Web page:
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The New Federalism: Distributional Conflict, Voluntarism and Segregation

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  • Horstmann, Ignatius J
  • Scharf, Kimberley Ann

Abstract

This paper examines a model of jurisdiction formation where individuals differ in both income and preferences, and where public provision choices within jurisdictions are the outcome of a political process, but can be supplemented by private contributions. Locational equilibria in this model can feature inefficient segregation along income lines, which is more likely to occur the larger is income heterogeneity. Furthermore, the model predicts that an increase in income heterogeneity can be accompanied by an increase in private provision. This prediction squares with the observed correlation in the U.S. between rising income inequality on the one hand, and recent trends towards fiscal devolution and privatization on the other.

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Bibliographic Info

Paper provided by C.E.P.R. Discussion Papers in its series CEPR Discussion Papers with number 2273.

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Date of creation: Oct 1999
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Handle: RePEc:cpr:ceprdp:2273

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Related research

Keywords: Fiscal Federalism; Jurisdiction Formation; Private Provision Of Public Goods;

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References

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  1. Alesina, Alberto & Spolaore, Enrico, 1997. "On the Number and Size of Nations," The Quarterly Journal of Economics, MIT Press, vol. 112(4), pages 1027-56, November.
  2. Bernheim, B Douglas, 1986. "On the Voluntary and Involuntary Provision of Public Goods," American Economic Review, American Economic Association, vol. 76(4), pages 789-93, September.
  3. Goodspeed, Timothy J., 1995. "Local income taxation: An externality, Pigouvian solution, and public policies," Regional Science and Urban Economics, Elsevier, vol. 25(3), pages 279-296, June.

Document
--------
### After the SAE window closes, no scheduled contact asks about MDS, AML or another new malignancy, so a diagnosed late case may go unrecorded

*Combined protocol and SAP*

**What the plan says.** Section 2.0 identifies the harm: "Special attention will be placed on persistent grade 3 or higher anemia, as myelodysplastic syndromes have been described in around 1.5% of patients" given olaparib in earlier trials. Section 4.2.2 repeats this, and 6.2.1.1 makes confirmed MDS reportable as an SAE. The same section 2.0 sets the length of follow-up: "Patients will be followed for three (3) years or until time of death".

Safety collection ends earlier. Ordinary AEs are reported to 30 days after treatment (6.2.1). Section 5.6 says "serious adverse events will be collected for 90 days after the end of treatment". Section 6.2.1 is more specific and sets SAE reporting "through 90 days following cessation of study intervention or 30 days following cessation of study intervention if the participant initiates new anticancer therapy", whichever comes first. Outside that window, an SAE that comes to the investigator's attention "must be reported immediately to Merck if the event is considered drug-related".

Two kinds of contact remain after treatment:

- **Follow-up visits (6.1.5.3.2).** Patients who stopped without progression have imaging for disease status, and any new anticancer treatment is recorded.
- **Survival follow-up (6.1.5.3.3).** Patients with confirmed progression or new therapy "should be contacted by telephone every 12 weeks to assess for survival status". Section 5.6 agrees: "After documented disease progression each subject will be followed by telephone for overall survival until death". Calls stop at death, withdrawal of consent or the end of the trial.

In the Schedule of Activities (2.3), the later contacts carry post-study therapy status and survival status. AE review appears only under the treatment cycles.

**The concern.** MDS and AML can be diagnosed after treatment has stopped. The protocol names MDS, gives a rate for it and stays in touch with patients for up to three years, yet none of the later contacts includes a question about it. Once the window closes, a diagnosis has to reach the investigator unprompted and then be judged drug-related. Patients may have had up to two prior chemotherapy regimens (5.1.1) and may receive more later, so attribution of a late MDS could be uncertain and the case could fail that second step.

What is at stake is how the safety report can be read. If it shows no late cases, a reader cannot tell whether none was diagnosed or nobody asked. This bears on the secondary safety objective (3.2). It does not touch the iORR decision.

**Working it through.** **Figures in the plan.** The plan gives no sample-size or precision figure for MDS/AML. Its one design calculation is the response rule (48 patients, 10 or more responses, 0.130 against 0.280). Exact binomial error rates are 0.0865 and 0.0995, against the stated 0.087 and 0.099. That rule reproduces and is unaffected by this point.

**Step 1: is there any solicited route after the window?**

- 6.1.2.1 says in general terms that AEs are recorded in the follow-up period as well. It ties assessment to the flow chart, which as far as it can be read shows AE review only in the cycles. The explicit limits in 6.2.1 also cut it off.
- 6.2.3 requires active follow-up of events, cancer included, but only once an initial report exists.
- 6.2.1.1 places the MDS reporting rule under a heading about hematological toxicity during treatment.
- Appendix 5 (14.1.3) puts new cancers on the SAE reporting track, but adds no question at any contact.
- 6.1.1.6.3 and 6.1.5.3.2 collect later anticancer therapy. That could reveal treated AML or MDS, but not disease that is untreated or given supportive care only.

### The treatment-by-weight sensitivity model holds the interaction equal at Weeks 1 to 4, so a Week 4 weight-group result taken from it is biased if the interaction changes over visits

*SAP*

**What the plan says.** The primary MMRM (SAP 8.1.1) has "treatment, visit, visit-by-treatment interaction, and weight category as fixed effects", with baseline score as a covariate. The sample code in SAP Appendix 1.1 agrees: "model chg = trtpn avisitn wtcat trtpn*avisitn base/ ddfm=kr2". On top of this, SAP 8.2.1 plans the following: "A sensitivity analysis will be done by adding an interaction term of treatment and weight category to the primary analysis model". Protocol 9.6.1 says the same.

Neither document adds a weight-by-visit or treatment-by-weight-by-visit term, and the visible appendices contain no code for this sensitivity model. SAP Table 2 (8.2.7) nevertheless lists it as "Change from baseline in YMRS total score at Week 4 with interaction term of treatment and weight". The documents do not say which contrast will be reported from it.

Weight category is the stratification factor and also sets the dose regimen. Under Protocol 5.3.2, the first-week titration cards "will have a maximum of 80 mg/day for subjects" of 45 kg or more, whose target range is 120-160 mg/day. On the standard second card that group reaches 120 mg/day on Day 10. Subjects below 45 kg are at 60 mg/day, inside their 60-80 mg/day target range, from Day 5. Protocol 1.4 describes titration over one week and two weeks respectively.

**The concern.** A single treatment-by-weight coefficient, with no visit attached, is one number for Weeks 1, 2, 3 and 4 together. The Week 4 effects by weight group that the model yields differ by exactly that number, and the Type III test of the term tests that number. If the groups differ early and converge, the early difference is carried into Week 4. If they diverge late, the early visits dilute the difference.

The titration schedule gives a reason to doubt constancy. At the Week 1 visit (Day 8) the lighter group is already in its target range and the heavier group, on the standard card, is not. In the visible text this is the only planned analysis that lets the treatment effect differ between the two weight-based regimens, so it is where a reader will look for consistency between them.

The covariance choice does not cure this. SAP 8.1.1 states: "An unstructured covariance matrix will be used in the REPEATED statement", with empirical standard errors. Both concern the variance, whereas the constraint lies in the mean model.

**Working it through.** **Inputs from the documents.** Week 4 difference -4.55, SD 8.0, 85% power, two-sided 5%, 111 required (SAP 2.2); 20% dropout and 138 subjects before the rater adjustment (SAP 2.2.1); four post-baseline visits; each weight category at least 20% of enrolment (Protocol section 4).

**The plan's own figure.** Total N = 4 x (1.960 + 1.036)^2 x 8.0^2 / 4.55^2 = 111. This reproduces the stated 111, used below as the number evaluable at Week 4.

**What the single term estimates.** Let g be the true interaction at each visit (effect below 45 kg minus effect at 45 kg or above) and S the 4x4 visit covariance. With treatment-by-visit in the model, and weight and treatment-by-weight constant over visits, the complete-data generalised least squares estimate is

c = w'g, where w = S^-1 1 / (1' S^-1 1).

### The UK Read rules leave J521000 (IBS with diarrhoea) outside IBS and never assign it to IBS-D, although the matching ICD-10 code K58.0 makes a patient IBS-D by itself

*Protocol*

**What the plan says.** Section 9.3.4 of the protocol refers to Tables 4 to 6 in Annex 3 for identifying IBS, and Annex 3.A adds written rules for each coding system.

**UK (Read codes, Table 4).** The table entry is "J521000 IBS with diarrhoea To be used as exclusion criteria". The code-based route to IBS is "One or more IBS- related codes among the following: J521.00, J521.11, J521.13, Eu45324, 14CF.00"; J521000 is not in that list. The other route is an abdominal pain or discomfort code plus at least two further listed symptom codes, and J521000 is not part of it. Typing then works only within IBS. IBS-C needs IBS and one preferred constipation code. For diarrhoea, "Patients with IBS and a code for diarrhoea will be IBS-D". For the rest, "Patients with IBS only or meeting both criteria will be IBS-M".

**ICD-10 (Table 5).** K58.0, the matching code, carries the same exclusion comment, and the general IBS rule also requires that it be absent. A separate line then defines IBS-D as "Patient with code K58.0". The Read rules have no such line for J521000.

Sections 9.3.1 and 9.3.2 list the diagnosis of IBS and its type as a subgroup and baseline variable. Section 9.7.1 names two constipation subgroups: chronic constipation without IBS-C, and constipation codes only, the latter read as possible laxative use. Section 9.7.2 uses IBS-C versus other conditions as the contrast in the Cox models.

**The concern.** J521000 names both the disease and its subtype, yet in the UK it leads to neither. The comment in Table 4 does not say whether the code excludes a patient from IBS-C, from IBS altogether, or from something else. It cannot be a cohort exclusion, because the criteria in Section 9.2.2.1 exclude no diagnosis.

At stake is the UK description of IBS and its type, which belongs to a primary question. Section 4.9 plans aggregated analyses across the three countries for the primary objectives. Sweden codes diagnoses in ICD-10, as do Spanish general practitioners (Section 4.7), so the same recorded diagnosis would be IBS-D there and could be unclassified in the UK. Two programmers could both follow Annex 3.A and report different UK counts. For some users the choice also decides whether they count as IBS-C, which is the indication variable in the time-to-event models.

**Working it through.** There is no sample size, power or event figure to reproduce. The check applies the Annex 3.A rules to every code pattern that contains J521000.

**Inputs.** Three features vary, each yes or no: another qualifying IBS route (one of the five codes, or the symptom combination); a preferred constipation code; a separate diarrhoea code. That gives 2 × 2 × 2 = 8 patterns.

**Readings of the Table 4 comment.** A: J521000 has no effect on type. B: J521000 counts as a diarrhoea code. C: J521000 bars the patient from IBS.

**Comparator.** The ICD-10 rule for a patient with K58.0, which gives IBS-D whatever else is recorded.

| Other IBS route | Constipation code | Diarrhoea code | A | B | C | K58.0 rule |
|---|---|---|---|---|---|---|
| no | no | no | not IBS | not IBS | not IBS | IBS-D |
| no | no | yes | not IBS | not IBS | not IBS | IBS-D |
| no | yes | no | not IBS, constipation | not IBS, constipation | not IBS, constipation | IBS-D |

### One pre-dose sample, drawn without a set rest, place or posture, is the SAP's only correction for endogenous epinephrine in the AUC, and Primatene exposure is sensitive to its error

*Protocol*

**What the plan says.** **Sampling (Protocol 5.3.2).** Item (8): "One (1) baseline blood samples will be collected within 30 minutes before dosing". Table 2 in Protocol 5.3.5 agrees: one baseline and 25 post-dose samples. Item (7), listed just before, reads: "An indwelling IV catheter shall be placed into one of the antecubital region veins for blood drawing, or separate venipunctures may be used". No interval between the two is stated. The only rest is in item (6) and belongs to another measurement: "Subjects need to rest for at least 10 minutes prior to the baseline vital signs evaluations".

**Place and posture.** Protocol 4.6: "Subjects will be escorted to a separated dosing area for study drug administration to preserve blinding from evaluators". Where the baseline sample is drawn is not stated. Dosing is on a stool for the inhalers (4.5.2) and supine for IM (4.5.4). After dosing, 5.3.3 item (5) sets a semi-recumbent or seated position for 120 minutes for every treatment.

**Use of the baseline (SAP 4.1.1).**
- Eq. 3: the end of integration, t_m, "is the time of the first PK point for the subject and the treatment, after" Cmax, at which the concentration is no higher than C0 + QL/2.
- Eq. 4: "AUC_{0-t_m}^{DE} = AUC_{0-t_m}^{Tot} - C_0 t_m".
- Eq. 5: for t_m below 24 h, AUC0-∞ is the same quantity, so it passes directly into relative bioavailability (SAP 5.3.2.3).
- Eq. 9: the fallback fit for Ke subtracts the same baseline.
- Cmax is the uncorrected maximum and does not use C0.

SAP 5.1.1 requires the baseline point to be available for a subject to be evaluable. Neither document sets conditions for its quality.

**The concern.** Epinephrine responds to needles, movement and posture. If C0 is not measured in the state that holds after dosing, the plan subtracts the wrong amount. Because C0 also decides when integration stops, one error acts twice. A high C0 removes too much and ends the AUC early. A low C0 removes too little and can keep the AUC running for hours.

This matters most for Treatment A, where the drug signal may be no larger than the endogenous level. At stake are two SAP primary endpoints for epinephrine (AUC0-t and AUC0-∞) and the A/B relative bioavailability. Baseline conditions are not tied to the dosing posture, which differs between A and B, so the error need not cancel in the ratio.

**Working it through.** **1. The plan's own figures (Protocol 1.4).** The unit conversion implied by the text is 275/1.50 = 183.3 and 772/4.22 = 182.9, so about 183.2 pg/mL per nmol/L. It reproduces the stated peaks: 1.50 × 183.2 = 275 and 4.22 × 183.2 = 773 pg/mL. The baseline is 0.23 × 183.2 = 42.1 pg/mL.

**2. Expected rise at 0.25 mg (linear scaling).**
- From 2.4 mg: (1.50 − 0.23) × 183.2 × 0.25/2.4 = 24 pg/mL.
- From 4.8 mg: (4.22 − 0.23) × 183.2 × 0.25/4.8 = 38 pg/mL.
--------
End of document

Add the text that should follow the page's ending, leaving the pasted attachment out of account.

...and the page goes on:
4. Brueckner, Jan K., 1982. "A test for allocative efficiency in the local public sector," Journal of Public Economics, Elsevier, vol. 19(3), pages 311-331, December.
  5. Brueckner, Jan K., 1979. "Property values, local public expenditure and economic efficiency," Journal of Public Economics, Elsevier, vol. 11(2), pages 223-245, March.
  6. Bergstrom, Theodore & Blume, Lawrence & Varian, Hal, 1986. "On the private provision of public goods," Journal of Public Economics, Elsevier, vol. 29(1), pages 25-49, February.
  7. Bolton, Patrick & Roland, Gerard, 1996. "Distributional Conflicts, Factor Mobility, and Political Integration," American Economic Review, American Economic Association, vol. 86(2), pages 99-104, May.
  8. Hamilton, Bruce W, 1976. "The Effects of Property Taxes and Local Public Spending on Property Values: A Theoretical Comment," Journal of Political Economy, University of Chicago Press, vol. 84(3), pages 647-50, June.
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Cited by:
  1. Bjorvatn, K. & Cappelen, A.W., 2000. "Inequality, Segregation, and Redistribution," Papers 13/00, Norwegian School of Economics and Business Administration-.
  2. Michele Giuseppe Giuranno, 2005. "Income Inequality and the Size of the Public Sector," Economics Discussion Papers 603, University of Essex, Department of Economics.
  3. Kjetil Bjorvatn & Alexander W. Cappelen, 2003. "Redistributive Tax Policies and Inequality: An Assessment of Recent Country Comparative Studies," CESifo DICE Report, Ifo Institute for Economic Research at the University of Munich, vol. 1(1), pages 28-31, 02.

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